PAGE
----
Since that time, the novel has been frequently reprinted both in Cairo and in Beirut.  But it has never appeared in its entirety because I have lost the original manuscript.

Despite these limitations, I still consider Memoirs, incomplete as it is in the present edition, as a fair description of the moral and social position of women in that period.  Some people believe that Memoirs is autobiographical, but although many of the heroine's characteristics fit those of an Egyptian woman such as myself, active in the medical field in those years, the work is still fiction. It is one thing to write a novel, and another to write one's autobiography.

At the time I had not read any feminist literature on women's struggle or on women's status in contemporary society - this only came later - but although I have subsequently written many novels and short stories which may be more sophisticated, I still consider Memoirs like a first daughter, full of youthful fervor and expressing a reality which is still relevant today.  It is a simple, spontaneous novel in which there is a lot of anger against the oppression of women in my country, but also a great deal of hope for change, for wider horizons and a better future."

Two Women in One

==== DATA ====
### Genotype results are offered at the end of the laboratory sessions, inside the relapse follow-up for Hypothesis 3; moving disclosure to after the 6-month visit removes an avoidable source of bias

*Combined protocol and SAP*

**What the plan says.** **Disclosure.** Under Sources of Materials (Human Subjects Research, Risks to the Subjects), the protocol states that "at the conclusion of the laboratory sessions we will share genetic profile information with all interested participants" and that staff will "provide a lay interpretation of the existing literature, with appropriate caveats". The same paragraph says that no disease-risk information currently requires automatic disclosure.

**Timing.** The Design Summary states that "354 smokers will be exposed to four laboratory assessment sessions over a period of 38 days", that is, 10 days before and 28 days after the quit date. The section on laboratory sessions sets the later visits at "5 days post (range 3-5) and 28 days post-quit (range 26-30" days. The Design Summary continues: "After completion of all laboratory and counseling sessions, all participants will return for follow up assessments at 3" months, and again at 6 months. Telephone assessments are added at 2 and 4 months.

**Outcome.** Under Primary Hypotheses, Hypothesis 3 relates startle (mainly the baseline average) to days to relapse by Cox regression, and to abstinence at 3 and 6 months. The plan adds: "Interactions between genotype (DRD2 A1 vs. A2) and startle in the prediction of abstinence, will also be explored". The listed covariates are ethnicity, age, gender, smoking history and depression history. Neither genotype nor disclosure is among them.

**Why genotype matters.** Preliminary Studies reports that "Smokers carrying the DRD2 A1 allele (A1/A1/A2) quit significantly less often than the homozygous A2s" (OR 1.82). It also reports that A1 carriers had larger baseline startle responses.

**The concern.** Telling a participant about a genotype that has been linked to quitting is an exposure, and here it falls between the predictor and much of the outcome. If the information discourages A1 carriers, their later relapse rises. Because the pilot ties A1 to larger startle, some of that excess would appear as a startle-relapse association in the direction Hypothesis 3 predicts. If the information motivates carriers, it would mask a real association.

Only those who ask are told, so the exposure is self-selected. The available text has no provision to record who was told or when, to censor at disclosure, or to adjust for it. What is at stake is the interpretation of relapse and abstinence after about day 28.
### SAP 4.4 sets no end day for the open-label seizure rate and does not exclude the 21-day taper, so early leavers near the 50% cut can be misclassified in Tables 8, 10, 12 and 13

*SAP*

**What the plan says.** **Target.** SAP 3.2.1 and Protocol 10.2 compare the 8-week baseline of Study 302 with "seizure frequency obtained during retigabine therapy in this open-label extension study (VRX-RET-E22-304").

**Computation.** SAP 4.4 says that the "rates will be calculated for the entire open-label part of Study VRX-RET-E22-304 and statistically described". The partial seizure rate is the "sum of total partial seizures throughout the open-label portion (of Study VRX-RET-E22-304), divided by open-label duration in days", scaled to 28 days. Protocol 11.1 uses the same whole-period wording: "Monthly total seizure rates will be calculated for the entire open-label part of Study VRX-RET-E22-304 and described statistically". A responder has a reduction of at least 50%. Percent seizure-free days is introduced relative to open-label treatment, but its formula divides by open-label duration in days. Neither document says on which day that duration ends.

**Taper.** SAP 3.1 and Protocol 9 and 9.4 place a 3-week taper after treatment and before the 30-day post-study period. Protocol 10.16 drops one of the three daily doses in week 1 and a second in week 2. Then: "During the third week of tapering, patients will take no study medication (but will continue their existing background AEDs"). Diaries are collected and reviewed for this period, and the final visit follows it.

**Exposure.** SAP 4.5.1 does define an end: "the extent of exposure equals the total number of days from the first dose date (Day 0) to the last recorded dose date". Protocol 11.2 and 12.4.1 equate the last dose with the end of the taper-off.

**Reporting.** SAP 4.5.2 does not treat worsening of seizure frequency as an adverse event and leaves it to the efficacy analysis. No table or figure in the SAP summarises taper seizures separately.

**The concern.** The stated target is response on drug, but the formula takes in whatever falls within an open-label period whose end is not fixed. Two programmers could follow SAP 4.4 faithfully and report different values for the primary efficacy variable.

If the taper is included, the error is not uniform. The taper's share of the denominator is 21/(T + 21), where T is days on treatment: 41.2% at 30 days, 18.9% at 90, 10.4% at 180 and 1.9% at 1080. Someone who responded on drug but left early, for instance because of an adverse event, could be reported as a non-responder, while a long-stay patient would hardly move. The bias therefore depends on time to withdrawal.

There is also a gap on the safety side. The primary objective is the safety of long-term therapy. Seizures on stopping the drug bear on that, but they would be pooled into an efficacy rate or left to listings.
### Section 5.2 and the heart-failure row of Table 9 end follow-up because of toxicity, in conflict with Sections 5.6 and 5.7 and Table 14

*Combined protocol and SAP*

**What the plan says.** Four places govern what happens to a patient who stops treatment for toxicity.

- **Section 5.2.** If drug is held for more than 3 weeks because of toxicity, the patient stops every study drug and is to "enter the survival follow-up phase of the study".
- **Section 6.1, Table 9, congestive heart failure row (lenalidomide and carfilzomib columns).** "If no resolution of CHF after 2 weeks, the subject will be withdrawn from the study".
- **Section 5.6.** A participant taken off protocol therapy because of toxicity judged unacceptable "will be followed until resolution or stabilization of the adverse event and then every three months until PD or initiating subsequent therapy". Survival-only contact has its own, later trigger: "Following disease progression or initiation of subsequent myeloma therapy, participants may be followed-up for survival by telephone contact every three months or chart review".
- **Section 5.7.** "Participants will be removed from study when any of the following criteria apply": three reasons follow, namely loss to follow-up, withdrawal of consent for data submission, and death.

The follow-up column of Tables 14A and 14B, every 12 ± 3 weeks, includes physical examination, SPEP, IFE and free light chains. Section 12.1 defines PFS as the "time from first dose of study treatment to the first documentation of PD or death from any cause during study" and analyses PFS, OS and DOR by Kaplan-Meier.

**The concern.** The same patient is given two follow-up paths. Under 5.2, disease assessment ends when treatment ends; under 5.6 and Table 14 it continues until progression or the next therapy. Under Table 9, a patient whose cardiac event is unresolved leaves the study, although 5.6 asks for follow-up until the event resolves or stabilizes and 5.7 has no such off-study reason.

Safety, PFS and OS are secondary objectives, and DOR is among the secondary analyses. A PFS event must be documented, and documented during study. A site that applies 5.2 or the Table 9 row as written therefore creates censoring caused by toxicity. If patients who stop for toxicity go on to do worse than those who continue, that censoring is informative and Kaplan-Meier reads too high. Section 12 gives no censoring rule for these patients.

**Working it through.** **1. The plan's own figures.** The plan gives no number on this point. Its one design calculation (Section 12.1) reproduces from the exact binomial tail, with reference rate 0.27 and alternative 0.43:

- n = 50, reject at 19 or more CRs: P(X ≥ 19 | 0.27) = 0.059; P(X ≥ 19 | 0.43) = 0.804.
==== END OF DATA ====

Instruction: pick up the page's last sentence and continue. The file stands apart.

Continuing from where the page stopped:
First published in 1975 in Beirut

Two Women in One is the story of Bahiah Shaheen, an 18-year old medical student and daughter of a prominent Egyptian public official.  She finds the male students in her class rough, coarse and alien.  Her father, too, seems to belong to a race apart, and the young woman has long ceased to be surprised at not being her real self in his presence.
But what, she wonders, is this real self?  Of one thing she is certain: it is not the hard-working, well-behaved medical student from the comfortable middle-class background familiar to all who know her.
One day she is looking at a painting, a stranger comes up and engages her in conversation.  This proves to be the beginning of Bahia Shaheen's road to self-discovery and the start of her realization that one can find fulfillment in one's life.

Two Women in One is not merely the story of Bahiah Shaheen.  It is also the story of countless women in the Third World, their hopes and ambitions, and their quest for emancipation and dignity.  It is a telling reminder for women everywhere that hope should never yield to despair, that the future does hold a brighter promise.  

Aida Nassar

Aida is an Egyptian lady member who helped us publish this page. She had this to say to us about her relationship with Literature in general.

I live now in Cairo... I just quit a  job in advertising to switch to management consultant. Having lived abroad most of my life I was introduced to Nawal El-Saadawi while at univ. (McGill Univ. in Montreal, Canada) and she, among other Arab authors, were my biggest insight into Egyptian lives that even while living here I will never come into contact with. El-Saadawi taught me about Egyptian women I will never encounter through work or everyday life, Naguib Mahfouz's characters allow me to experience a social class I will not only never see but can never be a part of... It might sound overly romantic, but it's so true. As a westernized Egyptian woman, many doors are closed to me, it's books that let me act like a voyeur into Egyptians around me with different backgrounds and circumstances. Your social class confines you and literature is what breaks down those walls.